By Andrew Agbo-Madaki
Nigeria is reported to have a population of over 170 million and is seen as Africa’s most populous nation. It is also important to note that 70 percent of the population comprises of youths between the ages of 16-35 years. Now with the current life expectancy of 35-45 years, it becomes only fair that the largest segment of the population should be at the helm of power and the decision makers in the country. The youths took a stand and voted for candidates of their choice without fear or favour. The dissatisfaction of the people was shown in their votes. But how many young people really contested and won positions in the recently concluded presidential and national assembly elections? What moves are we making to become the new leaders? This brings to mind the salient question: Is Africa for Sale? Is Africa Rising?
For once, the young people of Nigeria decided to play a major role in politics, secondary but major. They used social media and grassroot communication to lend their voices to the cause of accountability. They campaigned, held debates, rallied, fought with words and finally voted. They voted out an incumbent president out of power. This was not because of a political messiah who had arrived the scene, but a message to say, “if you do not perform, we will vote you out.”
The youth may be compensated with one or two ministerial appointments, a couple of women as well to show the semblance of equal opportunity and gender sensitivity, however at what cost is this to the Nigerian youth?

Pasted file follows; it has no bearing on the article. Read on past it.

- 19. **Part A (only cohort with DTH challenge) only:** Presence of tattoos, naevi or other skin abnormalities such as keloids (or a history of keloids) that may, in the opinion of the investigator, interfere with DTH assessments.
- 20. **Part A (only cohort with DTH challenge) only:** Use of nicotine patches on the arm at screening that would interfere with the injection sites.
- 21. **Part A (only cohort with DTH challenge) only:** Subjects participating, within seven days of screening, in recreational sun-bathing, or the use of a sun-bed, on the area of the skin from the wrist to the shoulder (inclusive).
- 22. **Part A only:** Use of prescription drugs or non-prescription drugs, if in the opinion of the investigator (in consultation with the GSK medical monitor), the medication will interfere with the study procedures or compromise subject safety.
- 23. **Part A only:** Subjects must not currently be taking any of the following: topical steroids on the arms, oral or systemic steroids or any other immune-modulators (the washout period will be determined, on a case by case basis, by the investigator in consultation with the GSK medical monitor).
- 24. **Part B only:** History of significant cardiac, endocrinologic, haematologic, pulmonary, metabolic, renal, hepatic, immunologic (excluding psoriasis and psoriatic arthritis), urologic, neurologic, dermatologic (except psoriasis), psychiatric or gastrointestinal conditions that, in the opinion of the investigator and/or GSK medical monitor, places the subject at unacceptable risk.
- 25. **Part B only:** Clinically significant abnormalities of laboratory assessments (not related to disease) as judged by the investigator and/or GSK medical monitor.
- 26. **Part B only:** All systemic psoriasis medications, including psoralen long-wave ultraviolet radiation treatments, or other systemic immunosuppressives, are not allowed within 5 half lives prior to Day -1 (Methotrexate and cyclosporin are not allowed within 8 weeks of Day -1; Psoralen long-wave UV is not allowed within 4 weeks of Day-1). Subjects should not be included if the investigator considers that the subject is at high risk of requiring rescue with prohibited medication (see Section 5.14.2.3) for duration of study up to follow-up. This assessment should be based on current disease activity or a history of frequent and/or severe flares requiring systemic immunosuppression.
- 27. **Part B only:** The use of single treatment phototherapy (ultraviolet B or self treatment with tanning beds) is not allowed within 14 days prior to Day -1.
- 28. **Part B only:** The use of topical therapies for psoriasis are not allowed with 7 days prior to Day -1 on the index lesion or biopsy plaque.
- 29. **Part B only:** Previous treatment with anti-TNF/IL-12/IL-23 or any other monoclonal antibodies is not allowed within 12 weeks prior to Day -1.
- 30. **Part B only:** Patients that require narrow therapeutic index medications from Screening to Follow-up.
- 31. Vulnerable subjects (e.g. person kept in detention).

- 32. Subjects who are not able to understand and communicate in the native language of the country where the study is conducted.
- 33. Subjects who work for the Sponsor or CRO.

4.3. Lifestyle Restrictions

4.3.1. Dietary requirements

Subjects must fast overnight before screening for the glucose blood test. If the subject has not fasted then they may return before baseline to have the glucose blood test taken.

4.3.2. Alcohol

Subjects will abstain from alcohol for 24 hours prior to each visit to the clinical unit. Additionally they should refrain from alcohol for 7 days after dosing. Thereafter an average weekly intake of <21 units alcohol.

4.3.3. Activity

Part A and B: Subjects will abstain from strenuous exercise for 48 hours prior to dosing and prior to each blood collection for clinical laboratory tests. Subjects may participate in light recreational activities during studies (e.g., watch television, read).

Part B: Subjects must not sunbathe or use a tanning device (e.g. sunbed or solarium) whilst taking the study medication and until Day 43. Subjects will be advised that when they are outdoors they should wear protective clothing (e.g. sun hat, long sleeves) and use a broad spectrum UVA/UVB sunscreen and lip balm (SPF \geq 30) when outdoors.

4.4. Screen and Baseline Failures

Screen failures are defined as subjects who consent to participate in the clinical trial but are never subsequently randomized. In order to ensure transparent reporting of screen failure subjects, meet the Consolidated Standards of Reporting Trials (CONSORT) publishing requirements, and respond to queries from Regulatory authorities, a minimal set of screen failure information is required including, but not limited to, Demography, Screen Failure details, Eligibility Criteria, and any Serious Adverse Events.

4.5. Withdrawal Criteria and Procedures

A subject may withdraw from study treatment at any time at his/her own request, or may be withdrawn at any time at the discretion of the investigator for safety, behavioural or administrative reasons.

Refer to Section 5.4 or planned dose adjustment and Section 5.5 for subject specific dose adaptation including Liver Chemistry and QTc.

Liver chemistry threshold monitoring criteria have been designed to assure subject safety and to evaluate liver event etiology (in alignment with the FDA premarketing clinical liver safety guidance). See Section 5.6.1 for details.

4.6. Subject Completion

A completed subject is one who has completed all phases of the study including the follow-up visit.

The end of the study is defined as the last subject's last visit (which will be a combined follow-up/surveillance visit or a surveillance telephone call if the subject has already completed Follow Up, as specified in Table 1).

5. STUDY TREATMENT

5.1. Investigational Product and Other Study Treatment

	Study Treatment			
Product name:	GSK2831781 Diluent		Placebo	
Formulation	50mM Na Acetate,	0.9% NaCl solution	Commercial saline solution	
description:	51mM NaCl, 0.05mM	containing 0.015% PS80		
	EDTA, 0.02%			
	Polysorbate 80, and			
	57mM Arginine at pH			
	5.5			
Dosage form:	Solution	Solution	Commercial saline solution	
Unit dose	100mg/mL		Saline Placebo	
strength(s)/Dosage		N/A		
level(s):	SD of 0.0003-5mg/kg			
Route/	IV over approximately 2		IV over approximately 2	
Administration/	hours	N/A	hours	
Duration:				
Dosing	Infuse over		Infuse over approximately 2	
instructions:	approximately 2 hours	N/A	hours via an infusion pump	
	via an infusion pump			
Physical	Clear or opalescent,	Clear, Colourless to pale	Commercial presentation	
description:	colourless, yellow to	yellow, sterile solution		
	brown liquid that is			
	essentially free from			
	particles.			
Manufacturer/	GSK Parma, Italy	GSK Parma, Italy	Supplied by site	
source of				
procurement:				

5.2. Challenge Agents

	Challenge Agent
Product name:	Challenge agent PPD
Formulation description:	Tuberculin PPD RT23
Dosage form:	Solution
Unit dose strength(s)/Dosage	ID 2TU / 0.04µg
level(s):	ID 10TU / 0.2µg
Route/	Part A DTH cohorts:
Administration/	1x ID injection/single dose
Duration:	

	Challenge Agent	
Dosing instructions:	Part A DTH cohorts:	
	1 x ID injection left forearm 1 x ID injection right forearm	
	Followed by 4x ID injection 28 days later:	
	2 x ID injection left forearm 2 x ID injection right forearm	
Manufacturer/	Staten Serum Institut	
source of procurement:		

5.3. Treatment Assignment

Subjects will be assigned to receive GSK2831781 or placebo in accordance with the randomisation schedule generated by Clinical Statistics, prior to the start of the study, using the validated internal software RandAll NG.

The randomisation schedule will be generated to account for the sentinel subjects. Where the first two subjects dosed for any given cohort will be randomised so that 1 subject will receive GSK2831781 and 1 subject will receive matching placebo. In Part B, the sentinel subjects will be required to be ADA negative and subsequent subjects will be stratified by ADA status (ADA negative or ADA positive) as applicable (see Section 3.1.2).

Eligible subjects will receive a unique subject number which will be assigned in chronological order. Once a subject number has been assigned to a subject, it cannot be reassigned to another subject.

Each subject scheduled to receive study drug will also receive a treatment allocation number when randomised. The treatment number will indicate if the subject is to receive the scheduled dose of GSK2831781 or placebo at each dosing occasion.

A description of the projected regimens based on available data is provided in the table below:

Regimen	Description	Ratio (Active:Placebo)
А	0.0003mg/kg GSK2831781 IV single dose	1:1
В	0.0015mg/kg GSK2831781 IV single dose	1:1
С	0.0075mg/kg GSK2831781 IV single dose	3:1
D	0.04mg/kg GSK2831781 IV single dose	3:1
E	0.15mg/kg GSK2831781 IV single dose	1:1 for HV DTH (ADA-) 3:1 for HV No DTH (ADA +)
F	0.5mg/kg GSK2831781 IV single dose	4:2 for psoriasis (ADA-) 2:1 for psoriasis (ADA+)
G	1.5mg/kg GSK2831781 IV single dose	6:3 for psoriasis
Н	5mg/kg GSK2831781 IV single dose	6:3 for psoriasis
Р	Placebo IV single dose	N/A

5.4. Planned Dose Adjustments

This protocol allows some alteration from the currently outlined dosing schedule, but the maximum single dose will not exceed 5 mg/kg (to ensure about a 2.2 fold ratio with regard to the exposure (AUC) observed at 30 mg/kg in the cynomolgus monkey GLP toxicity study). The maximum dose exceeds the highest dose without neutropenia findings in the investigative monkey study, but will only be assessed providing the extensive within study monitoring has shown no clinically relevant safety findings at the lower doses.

At what point do we actually support young people to take the reins of power by contesting in a level playing field with the older generation? It is high time we stopped the recycling of old leaders dwelling on past glory but instead put young people with the capacity, intellectual prowess and the will to contribute to the development of Nigeria and Africa as a whole.
It is time to choose between the crumbs and the bread, between secondary contribution and primary participation, demystify the myth that we are happy with the pittance passed on to us. This can be done not only through direct involvement with government , it starts from community development projects, knowledge sharing, demand for accountability and resisting corruption. The time has come for African youths to protect their future, refuse the sale of Africa and most of all ensure that Africa Rising is as a result of positive engagement and involvement in the evolution and development of Africa as a whole.
Andrew is a Computer Forensics expert and an ePayment consultant in Nigeria. He is a member of the World Economic Forum’s Global Shapers and the founder of the Vote In Peace Initiative.